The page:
Of course, Judge Collins ignored the laws criminalizing existence in public spaces that the town “down the road” will surely enact when people from Grants Pass cross their borders. States in other parts of the country, not governed by the ruling in Martin, including Georgia, Texas, and Florida, are already enacting such laws.

Even “liberal” elected officials, including President Biden’s Department of Justice and California Gov. Newsom, submitted briefs asking the Court to adjust the Grants Pass’ holding in ways that will enhance criminalization.

Proponents of criminalization falsely assert that cities and counties have only two choices: Enforce laws against people living in public space or surrender their streets to expanding encampments. This claim ignores the many effective, humane, cost-effective tools that governments have to address the crisis.

Los Angeles County’s Project 50 offered housing and individually tailored services to the 133 people identified as the most chronically unhoused and vulnerable. All accepted and, four years later, 80 percent of them remained housed, with greatly improved health and living conditions.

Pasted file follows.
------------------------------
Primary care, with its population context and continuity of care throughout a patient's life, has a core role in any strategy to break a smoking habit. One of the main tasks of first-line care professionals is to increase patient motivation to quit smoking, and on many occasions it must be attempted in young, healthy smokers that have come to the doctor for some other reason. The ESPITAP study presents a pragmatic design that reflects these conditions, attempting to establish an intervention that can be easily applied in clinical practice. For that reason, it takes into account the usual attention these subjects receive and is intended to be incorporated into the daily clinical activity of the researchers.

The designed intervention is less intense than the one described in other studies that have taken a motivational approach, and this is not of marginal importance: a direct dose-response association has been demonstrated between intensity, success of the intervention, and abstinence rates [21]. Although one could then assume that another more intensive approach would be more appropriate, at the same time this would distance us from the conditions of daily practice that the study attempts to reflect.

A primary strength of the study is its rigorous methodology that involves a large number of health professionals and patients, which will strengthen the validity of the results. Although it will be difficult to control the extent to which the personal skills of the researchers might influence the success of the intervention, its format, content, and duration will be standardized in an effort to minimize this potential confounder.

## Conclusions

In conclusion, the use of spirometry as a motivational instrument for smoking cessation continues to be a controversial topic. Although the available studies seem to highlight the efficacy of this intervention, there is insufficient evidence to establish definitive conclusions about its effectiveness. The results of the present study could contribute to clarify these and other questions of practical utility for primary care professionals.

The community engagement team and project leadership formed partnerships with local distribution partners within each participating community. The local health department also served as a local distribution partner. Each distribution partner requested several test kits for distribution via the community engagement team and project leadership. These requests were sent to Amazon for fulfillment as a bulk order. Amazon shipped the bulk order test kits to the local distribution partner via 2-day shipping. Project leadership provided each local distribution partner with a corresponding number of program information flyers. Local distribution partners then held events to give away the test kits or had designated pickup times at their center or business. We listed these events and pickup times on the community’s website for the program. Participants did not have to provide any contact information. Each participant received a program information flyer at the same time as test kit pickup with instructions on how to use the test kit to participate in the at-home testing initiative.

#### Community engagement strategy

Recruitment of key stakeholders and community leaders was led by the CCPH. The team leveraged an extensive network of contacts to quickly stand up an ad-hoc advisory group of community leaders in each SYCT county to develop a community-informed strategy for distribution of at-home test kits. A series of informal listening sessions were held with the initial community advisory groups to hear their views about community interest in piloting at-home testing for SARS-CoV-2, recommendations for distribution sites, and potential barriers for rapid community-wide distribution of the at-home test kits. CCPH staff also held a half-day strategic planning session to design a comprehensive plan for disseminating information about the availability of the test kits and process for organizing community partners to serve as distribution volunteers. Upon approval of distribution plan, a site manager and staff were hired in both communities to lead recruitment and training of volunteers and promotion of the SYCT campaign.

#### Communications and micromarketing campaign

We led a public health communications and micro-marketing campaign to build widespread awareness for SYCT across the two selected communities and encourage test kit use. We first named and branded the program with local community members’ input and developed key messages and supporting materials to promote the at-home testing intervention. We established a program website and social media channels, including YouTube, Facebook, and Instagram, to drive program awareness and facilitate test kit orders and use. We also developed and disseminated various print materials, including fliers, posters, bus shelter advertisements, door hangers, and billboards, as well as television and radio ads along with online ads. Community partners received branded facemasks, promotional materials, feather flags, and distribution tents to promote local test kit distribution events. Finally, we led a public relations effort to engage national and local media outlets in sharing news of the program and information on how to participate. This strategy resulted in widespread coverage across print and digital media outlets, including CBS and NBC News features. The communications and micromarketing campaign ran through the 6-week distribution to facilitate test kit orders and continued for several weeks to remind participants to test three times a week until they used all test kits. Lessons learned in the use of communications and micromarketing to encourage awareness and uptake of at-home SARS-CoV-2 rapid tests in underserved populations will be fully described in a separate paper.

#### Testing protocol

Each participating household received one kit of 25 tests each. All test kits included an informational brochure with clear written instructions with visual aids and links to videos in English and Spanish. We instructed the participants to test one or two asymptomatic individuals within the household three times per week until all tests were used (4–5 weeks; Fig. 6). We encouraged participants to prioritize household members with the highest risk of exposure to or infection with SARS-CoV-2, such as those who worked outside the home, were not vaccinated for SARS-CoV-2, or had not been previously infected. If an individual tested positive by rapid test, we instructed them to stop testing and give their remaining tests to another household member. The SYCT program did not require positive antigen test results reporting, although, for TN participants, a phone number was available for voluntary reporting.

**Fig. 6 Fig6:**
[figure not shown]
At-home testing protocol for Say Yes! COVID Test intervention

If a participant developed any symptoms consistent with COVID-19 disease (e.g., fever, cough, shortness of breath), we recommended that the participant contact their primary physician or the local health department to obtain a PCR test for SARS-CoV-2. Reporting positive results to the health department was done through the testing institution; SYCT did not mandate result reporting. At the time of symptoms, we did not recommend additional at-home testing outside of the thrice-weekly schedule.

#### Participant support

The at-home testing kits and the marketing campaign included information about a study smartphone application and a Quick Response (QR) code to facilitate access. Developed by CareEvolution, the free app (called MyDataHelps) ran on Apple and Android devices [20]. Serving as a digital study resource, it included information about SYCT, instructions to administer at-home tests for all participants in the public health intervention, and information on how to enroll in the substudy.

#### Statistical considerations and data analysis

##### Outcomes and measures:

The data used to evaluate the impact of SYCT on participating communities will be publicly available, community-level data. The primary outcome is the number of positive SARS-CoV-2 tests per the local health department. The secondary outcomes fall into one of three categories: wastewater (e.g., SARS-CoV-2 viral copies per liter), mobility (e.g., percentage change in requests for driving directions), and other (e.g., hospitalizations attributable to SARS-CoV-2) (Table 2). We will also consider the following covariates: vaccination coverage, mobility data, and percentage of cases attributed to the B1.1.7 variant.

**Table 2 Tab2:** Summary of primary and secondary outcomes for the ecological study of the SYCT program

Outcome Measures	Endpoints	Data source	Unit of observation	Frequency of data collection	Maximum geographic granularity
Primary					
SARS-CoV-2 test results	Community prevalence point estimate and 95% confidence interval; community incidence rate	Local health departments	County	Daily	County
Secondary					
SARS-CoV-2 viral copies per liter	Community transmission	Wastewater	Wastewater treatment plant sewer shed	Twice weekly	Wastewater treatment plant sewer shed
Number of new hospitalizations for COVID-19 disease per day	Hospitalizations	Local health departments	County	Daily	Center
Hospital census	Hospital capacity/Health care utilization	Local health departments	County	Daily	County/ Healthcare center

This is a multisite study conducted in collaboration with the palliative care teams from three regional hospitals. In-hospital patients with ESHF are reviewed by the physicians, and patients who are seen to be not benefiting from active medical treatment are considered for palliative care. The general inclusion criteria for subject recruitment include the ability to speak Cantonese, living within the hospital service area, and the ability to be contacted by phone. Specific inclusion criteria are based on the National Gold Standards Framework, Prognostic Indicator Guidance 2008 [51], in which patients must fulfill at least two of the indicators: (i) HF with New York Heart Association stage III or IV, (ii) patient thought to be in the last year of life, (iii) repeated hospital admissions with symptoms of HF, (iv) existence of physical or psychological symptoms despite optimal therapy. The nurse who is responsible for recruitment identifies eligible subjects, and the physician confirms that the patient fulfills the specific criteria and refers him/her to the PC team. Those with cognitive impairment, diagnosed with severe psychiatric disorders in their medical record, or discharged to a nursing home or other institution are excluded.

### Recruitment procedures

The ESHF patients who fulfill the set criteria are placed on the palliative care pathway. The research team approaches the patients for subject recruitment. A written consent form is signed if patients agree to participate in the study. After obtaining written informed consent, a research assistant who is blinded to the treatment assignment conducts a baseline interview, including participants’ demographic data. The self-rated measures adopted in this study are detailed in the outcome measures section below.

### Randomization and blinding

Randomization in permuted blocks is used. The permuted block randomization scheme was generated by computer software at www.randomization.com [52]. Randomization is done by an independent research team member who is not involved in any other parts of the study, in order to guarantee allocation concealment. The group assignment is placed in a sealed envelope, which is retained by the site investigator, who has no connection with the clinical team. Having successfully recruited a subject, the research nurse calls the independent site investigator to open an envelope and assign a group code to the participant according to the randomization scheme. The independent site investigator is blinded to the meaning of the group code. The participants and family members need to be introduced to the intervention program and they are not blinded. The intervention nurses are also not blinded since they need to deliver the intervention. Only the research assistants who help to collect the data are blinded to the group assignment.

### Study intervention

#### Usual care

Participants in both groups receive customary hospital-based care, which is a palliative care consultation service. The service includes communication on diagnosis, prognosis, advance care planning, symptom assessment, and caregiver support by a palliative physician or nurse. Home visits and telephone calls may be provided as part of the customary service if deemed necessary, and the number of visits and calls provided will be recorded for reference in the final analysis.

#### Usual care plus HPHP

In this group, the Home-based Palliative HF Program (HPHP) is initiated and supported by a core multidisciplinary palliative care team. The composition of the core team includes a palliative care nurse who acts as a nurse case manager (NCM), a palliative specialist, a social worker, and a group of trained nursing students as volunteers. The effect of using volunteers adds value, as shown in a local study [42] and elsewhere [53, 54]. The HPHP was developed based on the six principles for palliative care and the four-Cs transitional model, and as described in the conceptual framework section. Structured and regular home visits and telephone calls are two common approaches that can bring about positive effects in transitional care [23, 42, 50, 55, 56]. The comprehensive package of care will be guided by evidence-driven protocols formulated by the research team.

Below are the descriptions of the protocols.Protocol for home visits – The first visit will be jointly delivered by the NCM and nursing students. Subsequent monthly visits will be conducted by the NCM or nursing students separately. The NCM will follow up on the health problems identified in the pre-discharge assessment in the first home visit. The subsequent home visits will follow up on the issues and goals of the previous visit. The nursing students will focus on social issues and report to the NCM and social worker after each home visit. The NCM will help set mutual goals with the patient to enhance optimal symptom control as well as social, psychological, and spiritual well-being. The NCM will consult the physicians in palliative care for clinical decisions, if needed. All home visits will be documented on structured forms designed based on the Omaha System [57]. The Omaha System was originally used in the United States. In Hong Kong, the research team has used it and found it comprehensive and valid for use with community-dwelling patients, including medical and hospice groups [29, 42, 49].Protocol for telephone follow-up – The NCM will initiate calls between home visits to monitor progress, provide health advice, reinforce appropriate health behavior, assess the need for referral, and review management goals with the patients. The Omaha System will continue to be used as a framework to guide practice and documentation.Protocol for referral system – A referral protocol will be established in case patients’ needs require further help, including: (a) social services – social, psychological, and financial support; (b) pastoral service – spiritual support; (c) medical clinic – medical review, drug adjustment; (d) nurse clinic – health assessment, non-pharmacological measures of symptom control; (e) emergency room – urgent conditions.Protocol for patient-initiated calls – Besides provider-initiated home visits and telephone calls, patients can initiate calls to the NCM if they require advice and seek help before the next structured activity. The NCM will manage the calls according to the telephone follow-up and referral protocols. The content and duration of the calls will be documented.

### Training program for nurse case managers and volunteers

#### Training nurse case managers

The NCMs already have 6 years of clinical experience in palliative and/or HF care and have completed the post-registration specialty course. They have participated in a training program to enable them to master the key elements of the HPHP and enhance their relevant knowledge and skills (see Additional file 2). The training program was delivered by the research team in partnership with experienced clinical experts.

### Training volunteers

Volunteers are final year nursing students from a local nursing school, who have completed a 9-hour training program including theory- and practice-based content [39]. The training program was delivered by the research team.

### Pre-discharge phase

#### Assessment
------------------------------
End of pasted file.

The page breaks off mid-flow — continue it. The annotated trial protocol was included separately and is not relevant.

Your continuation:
A USC/UCLA study started in 2022 found that giving people a monthly payment of $750 for just six months dramatically increased the number who obtained shelter and improved their ability access essential goods and services.

Pandemic era eviction prevention measures helped reduce the rate of growth of people without housing at a time of economic devastation and high unemployment.

The federal government successfully houses hundreds of thousands of people across the U.S. through Section 8 tenant subsidies, but only funds the program to help about one-quarter of all who qualify.

Ultimately, the solution is to protect tenancies, preserve existing affordable housing and provide more housing for people with the lowest incomes. Driving people away from public spaces through criminalization causes suffering and simply moves them somewhere else.

The Supreme Court can authorize governments to default to unlimited criminalization, an ineffective, expensive and cruel response. Or it can maintain restrictions on criminalization that encourage all governments to try humane and effective solutions.